With that backdrop, the Fed will likely cut interest rates, but is unlikely to do so before the majority of prior interest rate increases work through the economy. Moreover, while inflation is moving in the right direction, it remains well above the Fed’s 2% target and still has some way to go. The Fed has emphasized its laser-focus on bringing inflation back towards its long-term goal, so may be hesitant to cut rates before it sees ongoing and meaningful inflationary trends towards its target. This view has been supported by Fed rhetoric, which has consistently indicated that once the Fed is done hiking, interest rates are unlikely to come down in a hurry. Current market-implied estimates for the first Fed interest rate cut are for approximately May of next year, though we wouldn’t be surprised if that date gets pushed back over time. Of course, should we see a significant deterioration in economic fundamentals slipping towards a recession, the Fed may cut interest rates sooner or further than what the Fed’s current forecasts indicate.

Fed Pause May Help Stocks & Bonds

Historically, this has been a good period for both stock and bond investments. The period between the last Fed rate hike (end of July 2023) and the first Fed rate cut (TBD) has historically been supportive of stock and bond returns.

The period between the last Fed rate hike (end of July 2023) and the first Fed rate cut (TBD) has historically been supportive of stock and bond returns.
















Structural Shift to Tighter Policy

Long-term, we believe we have already entered a structural shift with respect to monetary policy. Even if the Fed brings interest rates back towards it’s longer run equilibrium rate of 2.5% (we don’t anticipate that happens over the near term, nor do the Fed’s economic forecasts), the fed funds rate will still represent tighter monetary policy relative to the years post-2008 through the end of 2021. Furthermore, by way of quantitative tightening (QT), the Fed is committed to shrinking its balance sheet. This dynamic alone represents tighter monetary policy, so even under a “Fed rate pause” environment, to the extent QT remains in effect, the Fed is, by implication, erring towards tighter monetary policy.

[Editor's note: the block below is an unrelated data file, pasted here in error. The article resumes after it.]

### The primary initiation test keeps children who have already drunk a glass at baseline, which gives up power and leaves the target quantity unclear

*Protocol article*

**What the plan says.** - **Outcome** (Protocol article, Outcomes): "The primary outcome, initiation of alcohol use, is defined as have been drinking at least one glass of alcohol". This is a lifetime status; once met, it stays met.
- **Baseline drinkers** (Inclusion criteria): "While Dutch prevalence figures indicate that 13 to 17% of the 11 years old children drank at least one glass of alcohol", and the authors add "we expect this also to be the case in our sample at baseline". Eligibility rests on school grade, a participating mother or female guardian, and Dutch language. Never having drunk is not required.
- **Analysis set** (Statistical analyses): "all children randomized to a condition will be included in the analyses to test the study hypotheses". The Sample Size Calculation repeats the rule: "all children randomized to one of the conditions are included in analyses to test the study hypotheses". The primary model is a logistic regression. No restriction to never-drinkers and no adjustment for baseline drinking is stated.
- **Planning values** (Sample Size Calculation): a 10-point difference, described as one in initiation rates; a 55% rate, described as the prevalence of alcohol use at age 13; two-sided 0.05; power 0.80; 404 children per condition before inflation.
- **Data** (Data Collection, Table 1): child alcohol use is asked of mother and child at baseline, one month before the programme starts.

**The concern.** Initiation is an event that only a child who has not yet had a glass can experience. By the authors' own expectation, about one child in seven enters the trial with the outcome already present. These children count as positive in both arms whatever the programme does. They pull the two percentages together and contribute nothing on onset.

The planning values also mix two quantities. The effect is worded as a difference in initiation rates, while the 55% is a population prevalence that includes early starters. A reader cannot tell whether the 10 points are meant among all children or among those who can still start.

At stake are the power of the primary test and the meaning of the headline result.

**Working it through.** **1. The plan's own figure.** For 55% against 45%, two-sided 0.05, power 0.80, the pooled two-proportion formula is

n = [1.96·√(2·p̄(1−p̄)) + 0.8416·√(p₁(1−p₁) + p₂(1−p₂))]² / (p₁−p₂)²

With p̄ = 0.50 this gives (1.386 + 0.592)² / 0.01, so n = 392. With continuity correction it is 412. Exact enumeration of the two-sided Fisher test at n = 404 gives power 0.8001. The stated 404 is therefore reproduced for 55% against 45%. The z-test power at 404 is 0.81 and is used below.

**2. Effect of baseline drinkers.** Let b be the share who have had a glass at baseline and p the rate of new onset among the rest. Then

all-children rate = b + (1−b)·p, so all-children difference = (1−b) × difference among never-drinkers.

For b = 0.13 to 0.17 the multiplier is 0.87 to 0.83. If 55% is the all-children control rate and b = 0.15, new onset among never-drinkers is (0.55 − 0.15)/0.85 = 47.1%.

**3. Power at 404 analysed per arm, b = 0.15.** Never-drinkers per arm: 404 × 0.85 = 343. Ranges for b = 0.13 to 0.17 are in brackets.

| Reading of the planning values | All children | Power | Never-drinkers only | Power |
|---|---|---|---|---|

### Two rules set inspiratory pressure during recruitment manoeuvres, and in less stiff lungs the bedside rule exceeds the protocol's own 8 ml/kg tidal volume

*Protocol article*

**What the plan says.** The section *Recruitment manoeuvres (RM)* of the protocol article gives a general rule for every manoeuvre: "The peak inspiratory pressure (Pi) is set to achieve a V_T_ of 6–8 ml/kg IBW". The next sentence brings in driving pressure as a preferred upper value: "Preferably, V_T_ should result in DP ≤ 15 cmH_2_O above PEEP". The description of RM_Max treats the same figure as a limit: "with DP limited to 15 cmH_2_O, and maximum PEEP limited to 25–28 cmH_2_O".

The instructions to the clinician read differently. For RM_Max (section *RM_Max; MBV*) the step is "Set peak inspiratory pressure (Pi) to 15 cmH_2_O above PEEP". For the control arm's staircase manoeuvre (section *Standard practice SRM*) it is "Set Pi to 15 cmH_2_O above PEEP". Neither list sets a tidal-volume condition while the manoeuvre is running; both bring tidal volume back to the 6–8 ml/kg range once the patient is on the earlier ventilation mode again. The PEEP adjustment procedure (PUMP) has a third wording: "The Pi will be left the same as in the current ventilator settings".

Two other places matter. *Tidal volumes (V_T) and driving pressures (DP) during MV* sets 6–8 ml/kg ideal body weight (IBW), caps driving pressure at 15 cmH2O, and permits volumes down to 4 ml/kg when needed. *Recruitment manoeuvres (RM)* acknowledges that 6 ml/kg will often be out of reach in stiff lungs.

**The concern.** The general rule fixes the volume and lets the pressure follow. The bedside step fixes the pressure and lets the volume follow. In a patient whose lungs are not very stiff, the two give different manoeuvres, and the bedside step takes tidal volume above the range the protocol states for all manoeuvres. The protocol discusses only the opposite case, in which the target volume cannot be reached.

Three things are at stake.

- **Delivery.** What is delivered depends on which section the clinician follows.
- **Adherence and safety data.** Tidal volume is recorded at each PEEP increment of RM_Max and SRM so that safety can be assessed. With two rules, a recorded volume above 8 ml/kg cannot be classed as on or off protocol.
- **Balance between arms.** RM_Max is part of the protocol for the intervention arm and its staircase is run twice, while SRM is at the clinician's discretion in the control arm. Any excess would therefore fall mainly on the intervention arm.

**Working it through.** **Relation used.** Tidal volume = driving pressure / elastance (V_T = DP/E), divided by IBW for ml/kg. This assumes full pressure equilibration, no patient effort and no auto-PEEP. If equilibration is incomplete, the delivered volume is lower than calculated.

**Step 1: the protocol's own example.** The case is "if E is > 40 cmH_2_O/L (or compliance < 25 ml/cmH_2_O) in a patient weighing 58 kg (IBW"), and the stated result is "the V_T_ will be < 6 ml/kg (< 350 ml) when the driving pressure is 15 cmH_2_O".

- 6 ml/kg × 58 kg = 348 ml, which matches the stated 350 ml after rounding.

Asset Class Implications

As a result, we believe the tailwind of easy monetary policies that helped propel stocks higher in the post-2008 years has been removed. We’re not bearish on the outlook for stocks, we just think expectations need to be reset for annualized stock market returns more aligned with historic averages of mid- to high-single digits.

We believe the outlook for bonds has improved. Bond yields are much more attractive today relative to the yields available just 12-24 months ago. Many of our preferred core bond holdings are yielding mid- to high-single digits, and the current yield on a bond portfolio tends to be the largest determining factor for future bond returns.  

Given the economic outlook, alternative investments may play an important role in investment portfolios, providing upside return potential and lower correlations to the broad stock market. Ultimately, we believe our portfolios are well positioned to navigate changes in monetary policy and the macroeconomic environment, and continue to meet the long-term financial goals of our clients.

Customized Investment Management Solutions

At Mission Wealth, we develop customized, globally diversified, tax-efficient portfolios tailored to your financial plan and built to stand the test of time. Contact us below for a free portfolio review.
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Investment Advice Fit For Your Needs

At Mission Wealth, we are deeply rooted in an evidence-based investment strategy built on decades of Nobel Prize-winning research. We ignore the media noise and Wall Street hype, relying instead on a long-term approach and proven principles that reward investors over time. For more information on Mission Wealth's investment strategies, please visit missionwealth.com.

To meet with a Mission Wealth financial advisor, please contact us online today or call us at (805) 882-2360.